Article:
Saturday 14 December 2013

Yoga and Literacy!

Here is the preamble of a Masters Thesis submitted recently.  Screen time, obesity, learning.

Damia E. Toyras
Incorporating physical activity into the daily lives of our students is essential to their health and wellbeing. School physical education programs have been cut because of curriculum time, funding, or staffing (Metzler, McKenzie, Mars, Barrett-Williams, & Ellis, 2013). Children spend the majority of their school day sitting at desks. Our students need movement to focus their bodies, clear their minds, and prepare to engage in our teachings (Gillen et al., 2007). Schools need to take a leadership role in keeping students physically active. (Turner, Chriqui, & Chaloupka, 2013). One form of physical activity entering schools is yoga. In this paper, I examine research on the possible benefits of incorporating yoga into a school setting as a means to help student engagement. Children ages 8-18 watch an average of four hours of television and spend almost two more hours on other electronics each day (Dowshen, 2011).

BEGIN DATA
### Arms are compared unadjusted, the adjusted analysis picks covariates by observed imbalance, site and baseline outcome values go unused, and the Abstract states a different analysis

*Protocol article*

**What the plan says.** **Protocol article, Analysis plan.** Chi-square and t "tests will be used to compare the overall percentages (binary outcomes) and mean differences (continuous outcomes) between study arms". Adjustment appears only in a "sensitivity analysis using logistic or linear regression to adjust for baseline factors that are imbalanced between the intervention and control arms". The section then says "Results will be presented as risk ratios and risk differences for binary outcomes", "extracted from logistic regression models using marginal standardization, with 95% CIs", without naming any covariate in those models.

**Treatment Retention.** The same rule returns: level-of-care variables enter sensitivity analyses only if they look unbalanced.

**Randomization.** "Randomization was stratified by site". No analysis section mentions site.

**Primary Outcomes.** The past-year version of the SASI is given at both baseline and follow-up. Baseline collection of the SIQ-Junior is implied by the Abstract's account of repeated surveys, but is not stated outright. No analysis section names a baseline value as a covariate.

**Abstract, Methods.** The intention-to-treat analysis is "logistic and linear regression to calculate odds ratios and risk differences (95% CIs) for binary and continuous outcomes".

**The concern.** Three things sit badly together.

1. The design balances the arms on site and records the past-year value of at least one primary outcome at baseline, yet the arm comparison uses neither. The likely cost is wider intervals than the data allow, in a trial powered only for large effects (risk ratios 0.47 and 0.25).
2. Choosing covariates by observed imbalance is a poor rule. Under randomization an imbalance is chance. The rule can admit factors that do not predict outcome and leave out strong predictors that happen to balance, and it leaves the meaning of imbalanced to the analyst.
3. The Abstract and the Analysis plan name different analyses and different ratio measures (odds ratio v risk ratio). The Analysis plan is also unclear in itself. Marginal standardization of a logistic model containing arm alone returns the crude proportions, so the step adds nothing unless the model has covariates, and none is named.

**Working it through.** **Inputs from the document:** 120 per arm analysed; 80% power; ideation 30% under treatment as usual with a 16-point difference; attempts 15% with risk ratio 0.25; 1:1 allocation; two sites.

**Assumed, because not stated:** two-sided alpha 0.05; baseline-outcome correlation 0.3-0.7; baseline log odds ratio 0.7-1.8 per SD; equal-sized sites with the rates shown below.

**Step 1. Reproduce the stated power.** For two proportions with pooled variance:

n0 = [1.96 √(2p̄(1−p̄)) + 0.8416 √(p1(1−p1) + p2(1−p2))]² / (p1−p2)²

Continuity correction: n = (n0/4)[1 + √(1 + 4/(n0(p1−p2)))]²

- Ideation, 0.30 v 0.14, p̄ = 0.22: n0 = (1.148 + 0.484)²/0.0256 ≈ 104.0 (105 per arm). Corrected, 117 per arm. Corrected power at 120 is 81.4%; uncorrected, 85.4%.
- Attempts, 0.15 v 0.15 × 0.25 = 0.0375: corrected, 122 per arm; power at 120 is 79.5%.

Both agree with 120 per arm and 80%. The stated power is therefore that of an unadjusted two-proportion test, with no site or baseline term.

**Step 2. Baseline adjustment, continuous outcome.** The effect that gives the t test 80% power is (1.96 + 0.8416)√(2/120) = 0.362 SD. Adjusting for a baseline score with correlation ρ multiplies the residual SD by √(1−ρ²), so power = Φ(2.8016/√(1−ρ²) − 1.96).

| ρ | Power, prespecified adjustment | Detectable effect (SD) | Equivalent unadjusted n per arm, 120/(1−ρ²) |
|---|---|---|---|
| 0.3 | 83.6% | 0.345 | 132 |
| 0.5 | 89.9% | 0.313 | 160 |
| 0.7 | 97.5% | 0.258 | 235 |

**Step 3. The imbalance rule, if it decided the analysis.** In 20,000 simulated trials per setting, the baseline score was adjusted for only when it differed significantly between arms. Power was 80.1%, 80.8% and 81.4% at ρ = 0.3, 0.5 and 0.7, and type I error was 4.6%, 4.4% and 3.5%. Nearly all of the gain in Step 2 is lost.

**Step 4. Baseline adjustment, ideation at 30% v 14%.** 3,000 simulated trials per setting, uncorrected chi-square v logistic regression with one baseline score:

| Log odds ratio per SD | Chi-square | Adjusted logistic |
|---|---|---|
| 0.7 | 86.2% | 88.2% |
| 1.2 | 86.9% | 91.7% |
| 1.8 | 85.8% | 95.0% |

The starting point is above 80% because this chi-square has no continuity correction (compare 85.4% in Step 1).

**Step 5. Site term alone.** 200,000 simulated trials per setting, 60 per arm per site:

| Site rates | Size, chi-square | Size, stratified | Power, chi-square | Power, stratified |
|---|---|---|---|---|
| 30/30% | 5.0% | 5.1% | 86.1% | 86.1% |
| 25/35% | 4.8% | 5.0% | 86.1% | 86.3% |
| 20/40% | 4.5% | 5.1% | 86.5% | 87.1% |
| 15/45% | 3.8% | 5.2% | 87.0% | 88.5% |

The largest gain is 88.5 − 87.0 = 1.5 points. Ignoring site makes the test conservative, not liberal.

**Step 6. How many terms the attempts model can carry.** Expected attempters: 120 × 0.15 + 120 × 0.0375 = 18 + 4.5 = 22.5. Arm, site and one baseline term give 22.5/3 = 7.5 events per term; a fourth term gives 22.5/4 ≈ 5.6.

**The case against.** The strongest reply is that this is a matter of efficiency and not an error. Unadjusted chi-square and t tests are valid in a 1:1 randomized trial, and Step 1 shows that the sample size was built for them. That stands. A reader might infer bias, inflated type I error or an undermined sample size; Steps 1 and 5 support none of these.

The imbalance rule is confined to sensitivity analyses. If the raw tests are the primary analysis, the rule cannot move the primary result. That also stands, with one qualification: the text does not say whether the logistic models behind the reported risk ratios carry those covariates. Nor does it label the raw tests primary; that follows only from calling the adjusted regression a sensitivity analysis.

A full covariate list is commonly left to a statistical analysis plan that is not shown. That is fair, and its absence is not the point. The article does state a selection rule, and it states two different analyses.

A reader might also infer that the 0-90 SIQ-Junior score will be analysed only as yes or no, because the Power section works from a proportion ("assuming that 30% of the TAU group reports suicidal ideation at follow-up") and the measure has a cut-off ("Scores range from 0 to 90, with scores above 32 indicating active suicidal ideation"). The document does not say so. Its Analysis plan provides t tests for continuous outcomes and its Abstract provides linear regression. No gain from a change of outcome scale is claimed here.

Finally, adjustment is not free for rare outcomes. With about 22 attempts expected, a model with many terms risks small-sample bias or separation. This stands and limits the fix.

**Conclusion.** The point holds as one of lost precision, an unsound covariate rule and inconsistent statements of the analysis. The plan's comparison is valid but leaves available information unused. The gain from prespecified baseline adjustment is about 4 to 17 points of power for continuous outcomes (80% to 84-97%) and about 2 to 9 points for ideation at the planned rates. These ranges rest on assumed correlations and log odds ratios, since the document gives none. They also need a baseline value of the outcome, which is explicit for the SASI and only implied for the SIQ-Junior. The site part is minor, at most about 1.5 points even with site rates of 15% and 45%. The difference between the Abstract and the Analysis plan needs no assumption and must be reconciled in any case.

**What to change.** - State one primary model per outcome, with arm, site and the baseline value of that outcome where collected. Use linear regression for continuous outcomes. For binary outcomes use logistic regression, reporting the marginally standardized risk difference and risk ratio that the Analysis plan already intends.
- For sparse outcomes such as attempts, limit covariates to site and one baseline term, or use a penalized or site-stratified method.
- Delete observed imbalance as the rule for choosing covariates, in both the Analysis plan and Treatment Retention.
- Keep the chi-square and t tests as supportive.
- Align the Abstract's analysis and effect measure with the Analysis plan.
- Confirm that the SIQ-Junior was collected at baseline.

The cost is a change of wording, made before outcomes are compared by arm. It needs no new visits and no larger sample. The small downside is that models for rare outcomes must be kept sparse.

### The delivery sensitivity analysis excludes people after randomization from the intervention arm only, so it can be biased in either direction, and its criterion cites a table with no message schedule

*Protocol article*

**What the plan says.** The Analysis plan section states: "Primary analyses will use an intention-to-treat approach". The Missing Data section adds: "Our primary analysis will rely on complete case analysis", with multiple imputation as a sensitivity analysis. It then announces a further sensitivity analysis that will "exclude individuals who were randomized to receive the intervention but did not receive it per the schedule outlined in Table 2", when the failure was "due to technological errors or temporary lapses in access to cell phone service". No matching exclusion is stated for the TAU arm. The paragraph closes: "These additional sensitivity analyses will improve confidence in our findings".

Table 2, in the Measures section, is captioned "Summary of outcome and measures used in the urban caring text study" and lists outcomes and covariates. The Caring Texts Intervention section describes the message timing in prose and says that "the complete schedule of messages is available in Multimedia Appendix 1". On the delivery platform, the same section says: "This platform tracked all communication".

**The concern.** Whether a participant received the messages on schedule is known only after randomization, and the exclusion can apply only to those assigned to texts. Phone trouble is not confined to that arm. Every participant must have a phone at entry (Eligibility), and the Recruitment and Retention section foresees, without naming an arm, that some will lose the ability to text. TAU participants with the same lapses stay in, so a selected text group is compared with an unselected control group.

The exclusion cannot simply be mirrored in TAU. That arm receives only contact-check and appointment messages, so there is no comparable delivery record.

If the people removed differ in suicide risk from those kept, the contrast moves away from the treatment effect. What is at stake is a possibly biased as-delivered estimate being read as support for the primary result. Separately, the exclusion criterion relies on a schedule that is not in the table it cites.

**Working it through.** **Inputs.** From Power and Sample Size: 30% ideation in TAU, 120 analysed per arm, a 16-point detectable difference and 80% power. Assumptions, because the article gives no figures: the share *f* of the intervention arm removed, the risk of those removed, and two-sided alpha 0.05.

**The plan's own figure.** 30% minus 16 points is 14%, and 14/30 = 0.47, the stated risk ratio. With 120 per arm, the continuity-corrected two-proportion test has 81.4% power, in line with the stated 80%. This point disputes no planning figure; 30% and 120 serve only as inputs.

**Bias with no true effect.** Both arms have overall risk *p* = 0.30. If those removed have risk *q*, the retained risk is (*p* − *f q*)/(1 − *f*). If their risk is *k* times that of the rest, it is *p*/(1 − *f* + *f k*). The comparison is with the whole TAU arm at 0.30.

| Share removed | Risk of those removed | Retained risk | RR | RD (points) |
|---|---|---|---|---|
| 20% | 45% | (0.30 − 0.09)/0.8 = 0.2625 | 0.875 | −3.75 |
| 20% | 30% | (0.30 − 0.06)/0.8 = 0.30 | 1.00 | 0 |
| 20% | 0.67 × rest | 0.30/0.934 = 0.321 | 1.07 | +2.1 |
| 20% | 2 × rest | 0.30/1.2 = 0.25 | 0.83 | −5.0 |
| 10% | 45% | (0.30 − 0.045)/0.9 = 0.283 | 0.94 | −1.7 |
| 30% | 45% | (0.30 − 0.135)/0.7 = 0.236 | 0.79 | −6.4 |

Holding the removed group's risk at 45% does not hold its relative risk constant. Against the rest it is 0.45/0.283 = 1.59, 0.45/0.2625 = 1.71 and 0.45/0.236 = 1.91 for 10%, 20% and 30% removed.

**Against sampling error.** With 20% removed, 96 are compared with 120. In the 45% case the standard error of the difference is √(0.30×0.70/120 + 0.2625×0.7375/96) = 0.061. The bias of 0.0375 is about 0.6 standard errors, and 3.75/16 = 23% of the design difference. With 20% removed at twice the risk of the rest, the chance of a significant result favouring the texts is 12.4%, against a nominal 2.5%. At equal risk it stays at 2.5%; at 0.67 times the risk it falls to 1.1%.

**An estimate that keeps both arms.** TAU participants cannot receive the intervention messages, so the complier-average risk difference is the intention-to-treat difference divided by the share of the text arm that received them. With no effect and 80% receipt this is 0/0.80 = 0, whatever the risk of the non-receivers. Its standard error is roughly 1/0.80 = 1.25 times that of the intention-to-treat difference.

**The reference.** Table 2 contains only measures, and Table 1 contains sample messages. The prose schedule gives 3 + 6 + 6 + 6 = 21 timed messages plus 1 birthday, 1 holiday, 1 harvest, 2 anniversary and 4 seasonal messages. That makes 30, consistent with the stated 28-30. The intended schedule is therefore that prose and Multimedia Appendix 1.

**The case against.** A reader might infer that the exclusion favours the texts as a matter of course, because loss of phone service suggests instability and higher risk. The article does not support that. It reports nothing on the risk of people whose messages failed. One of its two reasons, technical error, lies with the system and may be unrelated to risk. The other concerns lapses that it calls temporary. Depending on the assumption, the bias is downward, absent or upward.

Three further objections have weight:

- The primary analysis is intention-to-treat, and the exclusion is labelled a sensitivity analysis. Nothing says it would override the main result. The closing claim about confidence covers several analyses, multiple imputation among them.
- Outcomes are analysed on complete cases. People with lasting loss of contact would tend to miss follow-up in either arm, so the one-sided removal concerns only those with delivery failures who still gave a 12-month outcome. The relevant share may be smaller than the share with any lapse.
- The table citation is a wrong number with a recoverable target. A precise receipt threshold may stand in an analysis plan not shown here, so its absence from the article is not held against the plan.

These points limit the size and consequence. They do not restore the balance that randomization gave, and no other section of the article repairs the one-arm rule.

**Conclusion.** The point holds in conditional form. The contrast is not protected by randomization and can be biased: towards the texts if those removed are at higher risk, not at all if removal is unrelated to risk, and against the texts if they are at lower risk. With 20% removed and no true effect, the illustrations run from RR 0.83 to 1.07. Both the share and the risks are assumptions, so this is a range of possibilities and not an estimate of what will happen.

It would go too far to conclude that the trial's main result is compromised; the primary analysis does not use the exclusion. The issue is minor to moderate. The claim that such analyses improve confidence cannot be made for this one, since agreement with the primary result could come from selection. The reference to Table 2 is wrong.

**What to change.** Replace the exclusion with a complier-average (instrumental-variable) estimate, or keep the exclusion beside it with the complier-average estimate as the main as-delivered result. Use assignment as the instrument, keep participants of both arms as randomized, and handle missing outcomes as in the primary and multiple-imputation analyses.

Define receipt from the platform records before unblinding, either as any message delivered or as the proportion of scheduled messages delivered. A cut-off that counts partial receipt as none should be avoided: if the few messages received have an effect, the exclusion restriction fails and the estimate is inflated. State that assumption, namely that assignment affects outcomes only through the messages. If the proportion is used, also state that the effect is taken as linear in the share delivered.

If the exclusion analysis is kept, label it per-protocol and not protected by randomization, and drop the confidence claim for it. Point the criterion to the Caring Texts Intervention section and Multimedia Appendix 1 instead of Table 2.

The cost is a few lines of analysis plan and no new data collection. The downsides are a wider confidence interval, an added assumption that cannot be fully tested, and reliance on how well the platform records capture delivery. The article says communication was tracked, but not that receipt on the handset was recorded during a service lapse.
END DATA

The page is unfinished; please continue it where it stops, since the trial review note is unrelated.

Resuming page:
The amount of obesity among elementary school children has more than quadrupled, from 4% in the late 1970s to nearly 20% in 2009-2010 (Turner et al., 2013). Our children are facing devastating problems from their lack of physical activity and from the rising rate of obesity. Physical activity is not only beneficial for the health of our bodies; physical activity increases academic performance and stimulates our brain (Harr, Doneyko, & Lee, 2012). As teachers, we cannot control what happens when children leave our schools. We can control some of what happens when our students are with us. Therefore, we should seek opportunities to engage our students in physical activities during the school day, and particularly within the classroom since additional staffing would not be required.

The rest of the paper can be found here:

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